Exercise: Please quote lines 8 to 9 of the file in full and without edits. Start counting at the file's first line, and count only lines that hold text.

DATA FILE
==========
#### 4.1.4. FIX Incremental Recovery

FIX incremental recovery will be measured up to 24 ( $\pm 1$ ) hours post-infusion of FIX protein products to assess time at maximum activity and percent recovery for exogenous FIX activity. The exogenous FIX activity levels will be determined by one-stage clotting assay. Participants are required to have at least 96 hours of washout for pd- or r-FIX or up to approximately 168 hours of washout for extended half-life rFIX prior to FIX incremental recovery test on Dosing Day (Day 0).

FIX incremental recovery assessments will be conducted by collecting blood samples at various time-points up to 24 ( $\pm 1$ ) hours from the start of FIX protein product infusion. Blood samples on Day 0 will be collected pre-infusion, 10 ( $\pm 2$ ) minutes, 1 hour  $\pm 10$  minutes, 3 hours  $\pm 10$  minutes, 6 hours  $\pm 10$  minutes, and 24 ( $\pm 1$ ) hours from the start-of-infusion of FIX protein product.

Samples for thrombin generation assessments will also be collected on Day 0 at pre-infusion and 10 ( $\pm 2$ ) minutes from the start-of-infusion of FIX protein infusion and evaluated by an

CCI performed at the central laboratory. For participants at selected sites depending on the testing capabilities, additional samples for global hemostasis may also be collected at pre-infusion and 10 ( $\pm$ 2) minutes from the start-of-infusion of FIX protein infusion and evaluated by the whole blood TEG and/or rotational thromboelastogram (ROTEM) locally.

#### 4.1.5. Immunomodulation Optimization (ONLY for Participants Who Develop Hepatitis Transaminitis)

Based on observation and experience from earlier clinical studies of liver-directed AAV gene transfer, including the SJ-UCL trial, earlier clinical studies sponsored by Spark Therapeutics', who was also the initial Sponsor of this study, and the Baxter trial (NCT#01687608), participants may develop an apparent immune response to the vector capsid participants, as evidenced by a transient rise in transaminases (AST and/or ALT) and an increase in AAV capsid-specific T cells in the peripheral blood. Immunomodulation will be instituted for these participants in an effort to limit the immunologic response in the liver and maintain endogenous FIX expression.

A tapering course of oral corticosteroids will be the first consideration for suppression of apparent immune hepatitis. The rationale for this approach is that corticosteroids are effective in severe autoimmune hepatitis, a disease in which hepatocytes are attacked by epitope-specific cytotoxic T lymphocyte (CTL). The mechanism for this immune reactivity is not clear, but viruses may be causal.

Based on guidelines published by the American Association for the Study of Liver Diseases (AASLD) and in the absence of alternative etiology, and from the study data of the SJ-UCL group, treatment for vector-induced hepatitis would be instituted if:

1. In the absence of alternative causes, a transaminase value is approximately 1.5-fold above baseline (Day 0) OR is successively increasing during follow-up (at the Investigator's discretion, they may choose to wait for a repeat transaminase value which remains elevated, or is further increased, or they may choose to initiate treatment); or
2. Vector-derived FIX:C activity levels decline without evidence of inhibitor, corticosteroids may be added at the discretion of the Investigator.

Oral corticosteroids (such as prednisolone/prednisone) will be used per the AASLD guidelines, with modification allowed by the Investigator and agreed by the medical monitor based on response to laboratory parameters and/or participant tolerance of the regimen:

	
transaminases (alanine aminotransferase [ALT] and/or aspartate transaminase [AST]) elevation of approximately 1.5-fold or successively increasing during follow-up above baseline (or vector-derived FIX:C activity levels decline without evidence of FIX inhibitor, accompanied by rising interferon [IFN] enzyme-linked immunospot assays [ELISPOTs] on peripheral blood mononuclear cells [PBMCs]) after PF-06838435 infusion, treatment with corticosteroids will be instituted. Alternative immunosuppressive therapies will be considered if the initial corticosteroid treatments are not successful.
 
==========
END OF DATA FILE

A tapering course of oral corticosteroids will be the first consideration for suppression of apparent immune hepatitis. The rationale for this approach is that corticosteroids are effective in severe autoimmune hepatitis, a disease in which hepatocytes are attacked by epitope-specific cytotoxic T lymphocyte (CTL). The mechanism for this immune reactivity is not clear, but viruses may be causal.

Based on guidelines published by the American Association for the Study of Liver Diseases (AASLD) and in the absence of alternative etiology, and from the study data of the SJ-UCL group, treatment for vector-induced hepatitis would be instituted if: